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Wine without Pretense: Biltmore offers more than a fancy mansion

POSTED: November 2, 2011 1:30 a.m.

I dropped in and chatted with the winemakers at America’s most-visited winery last month.

It was in:

A. Napa Valley

B. Sonoma County

C. Upstate New York

D. North Carolina

If you picked any one but D, go to your room. The country’s most-visited winery is at the Biltmore Estate, site of the largest single home ever built in America. That’s a bunch of superlatives in the rolling foothills outside Asheville.

For the record: According to Biltmore public relations spokesperson Lee Ann Donnelly, every year about a million people tromp through the 250-room mansion built by George Vanderbilt.

Of those, about 600,000 stop in at the winery tasting rooms. Contrast that with the immensely popular tasting room at Napa Valley’s Robert Mondavi Winery, which is visited by about 120,000 people every year.

Biltmore is a large wine-making operation, overseen by winemakers Bernard Delille, a transplanted Frenchman, and Sharon Fenchak, a Pennsylvania native. Although he’s been making wine at Biltmore for nearly 26 years, Delille still sports a strong French accent, which lends just the right sparkle to the conversation.

Delille earned his spurs in winemaking in Bordeaux and Burgundy. Under Delille’s tutelage, Biltmore’s production has grown — both in quantity and in quality. Although this winery does purchase the majority of the fruit that goes into their wines — especially the premium wines — this is not an estate that cultivates vineyards just for show.

"When I began here we were producing about 30,000 cases," he recalled. "Today, about 150,000 to 175,000 cases. And all vitis vinifera." He added that last thought with an emphasis that made it clear he does not want anything to do with French-American hybrids or native American grapes; just the classic European vinifera grapes.

Fenchak has Northeast Georgia ties. She was winemaker at Chestnut Mountain Winery in Braselton. Prior to that, she was assistant winemaker at Habersham Winery.

What vines won’t you find growing in Biltmore’s vineyards?

"You won’t find zinfandel, syrah, gewurztraminer or pinot noir here," Delille says, shaking his head. Why?

"They just don’t grow well here," he explained, noting, "We tried some experimental plantings of some of those grapes. They did not do well."

"We purchase pinot grigio, chenin blanc and riesling," said Fenchak. "The majority of this fruit comes from around the Monterey, Calif., area. We do grow and produce a North Carolina Riesling from our Biltmore Estate vineyard. It has a vintage date and a N.C., appellation."

Delille and Fenchak face some of the same problems facing Georgia vintners. Thin-skinned grapes, such as pinot noir, don’t do well in the high humidity of both western North Carolina and Northeast Georgia.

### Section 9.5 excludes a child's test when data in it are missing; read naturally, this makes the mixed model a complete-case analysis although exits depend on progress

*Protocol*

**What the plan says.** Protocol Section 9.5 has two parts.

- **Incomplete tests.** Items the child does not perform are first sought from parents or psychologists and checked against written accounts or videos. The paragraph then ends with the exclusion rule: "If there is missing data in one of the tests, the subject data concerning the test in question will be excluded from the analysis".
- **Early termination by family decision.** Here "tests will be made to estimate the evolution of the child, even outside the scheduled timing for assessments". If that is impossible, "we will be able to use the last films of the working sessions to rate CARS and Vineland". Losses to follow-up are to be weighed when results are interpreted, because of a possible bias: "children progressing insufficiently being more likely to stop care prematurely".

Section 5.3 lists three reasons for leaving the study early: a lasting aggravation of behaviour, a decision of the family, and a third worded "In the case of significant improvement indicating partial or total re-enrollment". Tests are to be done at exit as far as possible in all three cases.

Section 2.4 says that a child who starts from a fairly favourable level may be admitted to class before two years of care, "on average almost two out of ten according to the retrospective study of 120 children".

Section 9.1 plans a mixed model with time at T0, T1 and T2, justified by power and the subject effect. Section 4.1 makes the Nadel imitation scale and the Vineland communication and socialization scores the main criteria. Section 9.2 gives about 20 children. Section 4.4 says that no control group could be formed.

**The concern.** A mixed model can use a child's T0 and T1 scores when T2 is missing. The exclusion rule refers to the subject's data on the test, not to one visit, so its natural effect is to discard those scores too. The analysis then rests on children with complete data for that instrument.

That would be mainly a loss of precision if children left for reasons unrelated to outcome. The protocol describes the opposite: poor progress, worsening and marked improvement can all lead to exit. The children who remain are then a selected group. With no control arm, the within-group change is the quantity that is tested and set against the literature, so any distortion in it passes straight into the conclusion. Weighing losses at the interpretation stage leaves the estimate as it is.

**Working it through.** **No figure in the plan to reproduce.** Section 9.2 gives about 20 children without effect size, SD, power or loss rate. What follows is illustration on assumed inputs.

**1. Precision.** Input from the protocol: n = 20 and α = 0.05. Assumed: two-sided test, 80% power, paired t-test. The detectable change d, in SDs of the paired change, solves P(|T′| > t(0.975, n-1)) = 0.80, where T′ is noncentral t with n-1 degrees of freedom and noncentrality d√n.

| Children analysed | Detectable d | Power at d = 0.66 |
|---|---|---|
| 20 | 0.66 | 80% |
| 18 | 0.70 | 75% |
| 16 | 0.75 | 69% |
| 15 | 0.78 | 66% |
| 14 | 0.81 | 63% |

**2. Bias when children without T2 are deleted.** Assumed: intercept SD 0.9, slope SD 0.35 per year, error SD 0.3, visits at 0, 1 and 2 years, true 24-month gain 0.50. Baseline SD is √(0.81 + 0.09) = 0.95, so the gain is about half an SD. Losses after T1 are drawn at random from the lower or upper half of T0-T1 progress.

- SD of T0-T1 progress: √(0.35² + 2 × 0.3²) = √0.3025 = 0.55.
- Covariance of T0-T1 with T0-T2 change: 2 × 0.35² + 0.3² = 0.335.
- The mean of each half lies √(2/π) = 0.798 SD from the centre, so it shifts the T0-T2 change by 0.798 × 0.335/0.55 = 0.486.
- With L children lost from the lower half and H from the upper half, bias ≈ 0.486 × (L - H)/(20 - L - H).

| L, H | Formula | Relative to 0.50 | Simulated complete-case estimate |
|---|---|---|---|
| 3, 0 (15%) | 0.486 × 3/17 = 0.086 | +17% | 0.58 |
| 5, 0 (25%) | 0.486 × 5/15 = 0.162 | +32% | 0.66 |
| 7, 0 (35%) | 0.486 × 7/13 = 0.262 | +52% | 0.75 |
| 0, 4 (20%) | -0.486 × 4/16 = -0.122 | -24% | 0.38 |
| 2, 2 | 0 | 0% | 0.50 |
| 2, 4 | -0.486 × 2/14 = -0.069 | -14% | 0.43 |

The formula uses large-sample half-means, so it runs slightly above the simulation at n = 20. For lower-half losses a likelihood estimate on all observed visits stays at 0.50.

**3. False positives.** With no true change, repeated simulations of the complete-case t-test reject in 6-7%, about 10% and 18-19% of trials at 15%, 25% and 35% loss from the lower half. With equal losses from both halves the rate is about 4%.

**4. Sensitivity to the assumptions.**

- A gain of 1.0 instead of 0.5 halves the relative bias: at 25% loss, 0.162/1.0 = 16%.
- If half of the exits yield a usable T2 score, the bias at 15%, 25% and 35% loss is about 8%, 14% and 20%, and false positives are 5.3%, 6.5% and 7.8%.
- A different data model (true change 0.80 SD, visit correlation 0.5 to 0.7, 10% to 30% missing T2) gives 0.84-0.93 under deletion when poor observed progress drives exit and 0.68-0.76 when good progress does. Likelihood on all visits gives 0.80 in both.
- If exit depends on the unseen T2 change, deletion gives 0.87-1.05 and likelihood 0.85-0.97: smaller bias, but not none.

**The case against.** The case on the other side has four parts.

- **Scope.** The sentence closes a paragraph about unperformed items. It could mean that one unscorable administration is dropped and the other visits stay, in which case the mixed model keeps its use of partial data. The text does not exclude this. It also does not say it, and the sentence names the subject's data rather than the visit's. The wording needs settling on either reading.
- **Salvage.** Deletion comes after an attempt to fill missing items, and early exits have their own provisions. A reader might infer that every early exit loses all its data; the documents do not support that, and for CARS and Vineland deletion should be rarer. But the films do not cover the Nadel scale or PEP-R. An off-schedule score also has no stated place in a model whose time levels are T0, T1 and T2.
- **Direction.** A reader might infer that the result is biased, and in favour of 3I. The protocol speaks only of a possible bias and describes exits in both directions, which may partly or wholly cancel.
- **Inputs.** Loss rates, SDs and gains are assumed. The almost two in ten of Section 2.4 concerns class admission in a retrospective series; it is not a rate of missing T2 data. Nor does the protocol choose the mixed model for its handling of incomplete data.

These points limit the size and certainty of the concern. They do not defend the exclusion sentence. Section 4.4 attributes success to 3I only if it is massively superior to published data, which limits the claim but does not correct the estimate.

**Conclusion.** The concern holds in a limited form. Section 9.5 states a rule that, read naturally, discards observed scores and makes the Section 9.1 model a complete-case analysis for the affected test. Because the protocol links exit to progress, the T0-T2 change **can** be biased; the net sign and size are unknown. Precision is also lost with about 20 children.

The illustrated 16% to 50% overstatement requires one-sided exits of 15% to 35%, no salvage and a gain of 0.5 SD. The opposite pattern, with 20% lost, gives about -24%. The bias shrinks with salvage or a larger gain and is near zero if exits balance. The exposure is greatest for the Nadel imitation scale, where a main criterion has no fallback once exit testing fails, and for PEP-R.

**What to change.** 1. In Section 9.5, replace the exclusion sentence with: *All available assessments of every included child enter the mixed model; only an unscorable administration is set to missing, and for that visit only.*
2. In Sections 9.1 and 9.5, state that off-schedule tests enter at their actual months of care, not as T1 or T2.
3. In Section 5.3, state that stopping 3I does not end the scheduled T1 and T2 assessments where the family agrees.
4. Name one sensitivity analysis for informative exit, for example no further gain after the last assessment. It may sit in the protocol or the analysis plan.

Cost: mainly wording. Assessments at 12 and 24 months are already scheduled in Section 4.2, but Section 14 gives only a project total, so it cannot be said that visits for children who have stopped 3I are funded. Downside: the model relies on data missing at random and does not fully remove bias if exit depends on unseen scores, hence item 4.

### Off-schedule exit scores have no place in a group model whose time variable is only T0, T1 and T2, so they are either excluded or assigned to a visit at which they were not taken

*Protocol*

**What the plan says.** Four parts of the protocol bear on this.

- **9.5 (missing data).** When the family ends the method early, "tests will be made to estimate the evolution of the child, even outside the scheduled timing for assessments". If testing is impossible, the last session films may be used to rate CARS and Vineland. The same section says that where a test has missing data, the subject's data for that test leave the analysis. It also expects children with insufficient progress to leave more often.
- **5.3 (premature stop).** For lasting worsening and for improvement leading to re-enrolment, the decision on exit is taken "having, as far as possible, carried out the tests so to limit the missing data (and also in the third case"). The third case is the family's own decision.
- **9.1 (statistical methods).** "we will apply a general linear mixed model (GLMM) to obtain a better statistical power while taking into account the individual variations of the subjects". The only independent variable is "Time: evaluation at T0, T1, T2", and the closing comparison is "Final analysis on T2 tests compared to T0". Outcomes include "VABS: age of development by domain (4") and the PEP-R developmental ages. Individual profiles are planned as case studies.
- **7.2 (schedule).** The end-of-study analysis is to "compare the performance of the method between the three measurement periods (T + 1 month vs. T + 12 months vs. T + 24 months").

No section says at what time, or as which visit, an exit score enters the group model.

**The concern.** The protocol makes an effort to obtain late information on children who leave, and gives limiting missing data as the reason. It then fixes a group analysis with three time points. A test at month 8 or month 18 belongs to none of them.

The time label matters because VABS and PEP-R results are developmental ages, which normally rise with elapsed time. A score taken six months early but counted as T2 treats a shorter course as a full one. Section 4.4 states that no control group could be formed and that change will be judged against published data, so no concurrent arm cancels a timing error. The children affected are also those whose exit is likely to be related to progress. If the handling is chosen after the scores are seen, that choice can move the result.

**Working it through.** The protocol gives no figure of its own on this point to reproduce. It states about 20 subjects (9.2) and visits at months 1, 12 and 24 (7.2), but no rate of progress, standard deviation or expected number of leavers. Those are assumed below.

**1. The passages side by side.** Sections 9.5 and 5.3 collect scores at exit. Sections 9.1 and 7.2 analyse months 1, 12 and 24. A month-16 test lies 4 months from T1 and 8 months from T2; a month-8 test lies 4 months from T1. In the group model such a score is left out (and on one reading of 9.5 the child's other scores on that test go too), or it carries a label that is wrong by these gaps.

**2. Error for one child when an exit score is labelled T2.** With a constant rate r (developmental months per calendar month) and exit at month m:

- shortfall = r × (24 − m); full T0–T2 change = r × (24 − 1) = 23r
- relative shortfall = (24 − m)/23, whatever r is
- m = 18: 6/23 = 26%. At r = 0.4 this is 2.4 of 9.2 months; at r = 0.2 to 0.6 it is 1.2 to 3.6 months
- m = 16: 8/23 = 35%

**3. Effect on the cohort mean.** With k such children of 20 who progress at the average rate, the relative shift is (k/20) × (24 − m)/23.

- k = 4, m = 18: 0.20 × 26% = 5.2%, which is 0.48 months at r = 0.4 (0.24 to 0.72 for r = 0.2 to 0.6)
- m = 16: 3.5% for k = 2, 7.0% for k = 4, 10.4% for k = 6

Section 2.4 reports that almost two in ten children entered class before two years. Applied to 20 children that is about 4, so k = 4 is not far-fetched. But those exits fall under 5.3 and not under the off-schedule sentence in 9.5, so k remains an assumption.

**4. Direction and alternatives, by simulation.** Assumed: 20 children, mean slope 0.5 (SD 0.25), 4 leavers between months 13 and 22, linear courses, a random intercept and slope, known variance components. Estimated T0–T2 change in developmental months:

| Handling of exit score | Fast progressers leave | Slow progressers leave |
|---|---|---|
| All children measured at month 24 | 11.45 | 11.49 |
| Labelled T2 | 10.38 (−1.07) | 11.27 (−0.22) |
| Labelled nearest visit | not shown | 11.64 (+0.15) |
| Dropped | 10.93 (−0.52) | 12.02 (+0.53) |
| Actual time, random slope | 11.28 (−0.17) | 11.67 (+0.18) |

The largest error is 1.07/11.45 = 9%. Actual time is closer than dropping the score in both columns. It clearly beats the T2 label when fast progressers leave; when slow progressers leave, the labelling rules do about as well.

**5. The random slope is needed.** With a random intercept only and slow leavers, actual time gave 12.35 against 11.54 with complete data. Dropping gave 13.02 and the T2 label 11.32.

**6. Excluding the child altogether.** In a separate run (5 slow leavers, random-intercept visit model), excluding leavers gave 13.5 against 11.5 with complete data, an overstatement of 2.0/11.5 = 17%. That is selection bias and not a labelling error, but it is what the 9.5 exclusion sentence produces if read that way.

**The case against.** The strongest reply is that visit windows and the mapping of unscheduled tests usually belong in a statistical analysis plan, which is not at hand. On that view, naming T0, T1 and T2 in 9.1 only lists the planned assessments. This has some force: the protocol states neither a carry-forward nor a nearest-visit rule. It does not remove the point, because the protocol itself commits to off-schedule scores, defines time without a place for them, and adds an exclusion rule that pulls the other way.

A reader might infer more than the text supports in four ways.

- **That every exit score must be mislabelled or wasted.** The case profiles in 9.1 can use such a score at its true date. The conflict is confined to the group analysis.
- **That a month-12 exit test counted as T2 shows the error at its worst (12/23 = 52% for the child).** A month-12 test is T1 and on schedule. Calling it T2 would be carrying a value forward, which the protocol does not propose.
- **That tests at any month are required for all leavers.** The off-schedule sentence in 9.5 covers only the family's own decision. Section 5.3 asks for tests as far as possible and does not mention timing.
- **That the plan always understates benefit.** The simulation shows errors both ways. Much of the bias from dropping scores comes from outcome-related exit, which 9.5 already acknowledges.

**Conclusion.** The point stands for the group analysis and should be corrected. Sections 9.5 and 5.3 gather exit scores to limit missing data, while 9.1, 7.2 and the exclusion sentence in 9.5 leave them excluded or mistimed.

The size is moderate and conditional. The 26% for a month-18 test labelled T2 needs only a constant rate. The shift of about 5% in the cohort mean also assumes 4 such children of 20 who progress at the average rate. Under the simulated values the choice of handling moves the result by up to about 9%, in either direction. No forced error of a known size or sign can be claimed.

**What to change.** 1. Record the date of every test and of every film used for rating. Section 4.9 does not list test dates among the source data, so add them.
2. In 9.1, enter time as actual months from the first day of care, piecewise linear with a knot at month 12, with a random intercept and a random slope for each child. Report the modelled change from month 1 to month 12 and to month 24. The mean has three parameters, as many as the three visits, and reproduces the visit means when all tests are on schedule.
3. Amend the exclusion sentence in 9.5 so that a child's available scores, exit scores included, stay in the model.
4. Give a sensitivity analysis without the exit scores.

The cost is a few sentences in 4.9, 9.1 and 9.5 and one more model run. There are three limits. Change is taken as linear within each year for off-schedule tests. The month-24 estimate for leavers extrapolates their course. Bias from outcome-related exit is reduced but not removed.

Molds, mildews and other diseases and insects make short work of less-hardy grapes. And winters at Biltmore are killer; colder and longer than in this neck of the woods.

Cabernet sauvignon, cabernet franc, merlot and chardonnay do well.

During our conversation in Biltmore’s bustling premium tasting room we sipped an impressive sparkling wine ... Biltmore Estate Chateau Reserve Blanc de Blancs. It’s crisp and toasty, and a lovely Champagne-style bubbly.

I know it is made in the traditional Champagne way, with second fermentation taking place in the bottle. I jokingly asked Delille if he considered producing it in the Charmat method, where that fermentation takes place in a big tank ... a cheaper way of making sparkling wine.

He looked at me grimly and declared, "Over my dead body."

I sampled two chardonnays — Biltmore Reserve NC Chardonnay and the Reserve from Sonoma County. The latter is unoaked. Both are very good wines; nice fruit structure, mouth feel and lingering finish.

Another white that impressed me is the 25th Anniversary Chardonnay-Viognier. The viognier fruitiness comes across in the nose, and the chard flavors make this a good food or sipping wine.

The 2010 Sangiovese needs a bit more time in the bottle. Good, well-made wine, but not quite mature. "The 2009 was better," Delille observed.

Delille and Fenchak are not afraid to put their wines to the test in major competitions. Some recent trophies include a Gold Medal for the Reserve Cabernet Sauvignon at the San Diego International Wine Competition; a Gold for the Reserve Pinot Noir from the Russian River Valley at the Dallas Morning News competition, and a 92-point rating for the Reserve Cabernet Sauvignon from Alexander Valley by the Beverage Tasting Institute.

If you take a trip to Asheville — it’s only about three hours from Gainesville — make sure you tour the mansion. It covers four acres of floor space, has 250 rooms, 34 bedrooms, 43 bathrooms and 65 fireplaces. It was, of course, built with the Vanderbilt fortune in a time when there was no income tax.

After you leave the house, stunned by the richness of the architecture, artworks and furnishings, a stop at the winery will be in order. Wine tasting is included in your day’s admission to Biltmore. If you want to taste the premium wines, price is $3 per taste, or three tastes for $8 — well worth the price.

I came away quite impressed with the wines of the Biltmore Estate, and with the people who make them.

Randall Murray is a Gainesville-area resident. Have a question about wine? He can be contacted at murrwine@aol.com. His column appears on the first Wednesday of the month and on
gainesvilletimes.com/life.



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